Roatán

Roatán is the largest of the islands and has been developed quite extensively. But its idyllic charm is still apparent and quiet beaches are often just a short walk away. There is a paved road running from West End through to French Harbour, almost to Oak Ridge, continuing unpaved to Punta Gorda and Wilkes Point, as well as other unmade roads.

Tourist offices

www.roatan.com provides local information about the island.

Coxen Hole

The capital and administrative centre of the department, Coxen Hole, or Roatán City, is on the southwest shore. Planes land and boats dock here and you can get transport to other parts of the island. It is a scruffy little town with not much of tourist interest but some souvenir shops are opening. Besides being the seat
of the local government, it has immigration, customs and the law courts. There is a post office, supermarket, handicraft shops, photo shops, banks, travel agents, a bookshop and various other stores. Buses leave from outside the supermarket. All public transport starts or ends here. If taxis are shared, they are
colectivos
and charge the same as buses.

Sandy Bay

A short journey from Coxen Hole, en route to West End, is Sandy Bay, one of the quieter towns on the island. The
Carambola Botanical Gardens
, created in 1985, contain many flowering plants, ferns and varieties of trees which can be explored on a network of trails - it is well worth a visit. The
Roatán Museum
, has displays covering the history of the island, with plenty of information about the pirates who called Roatán home, and a collection of artefacts.

West End

Five minutes by road beyond Sandy Bay, the popular community of West End, at the western tip of the island, is the most popular place to stay. It's a narrow beach on a palm- fringed bay with a distinctly laid-back atmosphere. The
Sandy Bay/West End Marine Park
protects marine life in the area and large numbers of fish have flourished
along the coast creating spectacular snorkelling.
There are numerous good foreign and local restaurants with lots of pizza/pasta places, as well as hotels,
cabañas
and rooms to rent for all budgets. It is a stiff walk from Coxen Hole over the hills (three hours) to West End, or take the bus on the paved road.

West Bay

A beautiful clean beach with excellent snorkelling on the reef, particularly at the west end, where the reef is only 10-20 m offshore and the water is shallow right up to where the wall drops off 50-75 m out and scuba-diving begins. Paradise comes at a price and the sandflies here are a nightmare, but there are a couple of jetties where you can escape them. Take your own food and drinks, and insect repellent. Developers have discovered the delights of West Bay and the atmosphere is changing fast. Apartments, hotels, bars and restaurants are springing up.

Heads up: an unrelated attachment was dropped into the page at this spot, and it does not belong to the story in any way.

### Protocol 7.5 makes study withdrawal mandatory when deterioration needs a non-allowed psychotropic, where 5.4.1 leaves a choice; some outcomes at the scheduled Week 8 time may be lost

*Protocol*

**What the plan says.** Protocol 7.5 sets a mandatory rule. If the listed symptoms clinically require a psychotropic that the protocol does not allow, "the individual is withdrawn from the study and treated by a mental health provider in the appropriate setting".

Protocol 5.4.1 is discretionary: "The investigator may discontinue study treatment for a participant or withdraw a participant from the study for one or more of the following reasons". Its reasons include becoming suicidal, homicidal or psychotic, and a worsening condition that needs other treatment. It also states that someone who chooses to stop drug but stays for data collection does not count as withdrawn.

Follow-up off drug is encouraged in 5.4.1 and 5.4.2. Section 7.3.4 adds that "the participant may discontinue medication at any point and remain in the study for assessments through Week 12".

East of Coxen Hole

French Harbour
, on the south coast, with its shrimping and lobster fleet, is the main fishing port of Roatán. There is no beach and there are two seafood-packing plants. The road passes Coleman's (Midway) Bakery, where you can buy freshly baked products. The bay is protected by the reef and small cayes, which provide safe anchorage. Roatan Dive and Yacht Club and Romeos Marina (at Brick Bay) offer services for visiting yachts. Several charter yachts are based here. There are a few cheap, clean places to stay, as well as expensive hotels and dive resorts. Eldon's Supermarket is open daily and has a range of imported US food.
Gios Restaurant
and
Casa Romeos
serve top-quality seafood.

Across the island

The main road goes across the mountain ridge along the island with side roads to Jonesville, Punta Gorda and Oak Ridge. You can take a bus on this route to see the island's hilly interior, with beautiful views from coast to coast. Alternatively, hire a small 4WD, which is almost as cheap if shared between four people and allows you to explore the dirt roads and empty bays along the island's northern tip.
Jonesville
is known for its mangrove canal, which is best reached by hiring a taxi boat in Oak Ridge.
Oak Ridge
, situated on a caye, is built around a deep inlet on the south coast. It is a charming little fishing port, with rows of dwellings on stilts built on the water's edge.

This is edited copy from Footprint Handbooks. For comprehensive details (incl address, tel no, directions, opening times and prices) please refer to book or individual chapter PDF
Products in this Region

Honduras Handbook

Sliced, spliced and spread across a mountainous interior, Honduras is a collection of chaotic Latin...

Central America Handbook

The Central America isthmus is home to exuberant swathes of rainforest and a tapestry of cultures....
PDF Downloads

  No PDFs currently available

Digital Products

Available NOW!
Read more...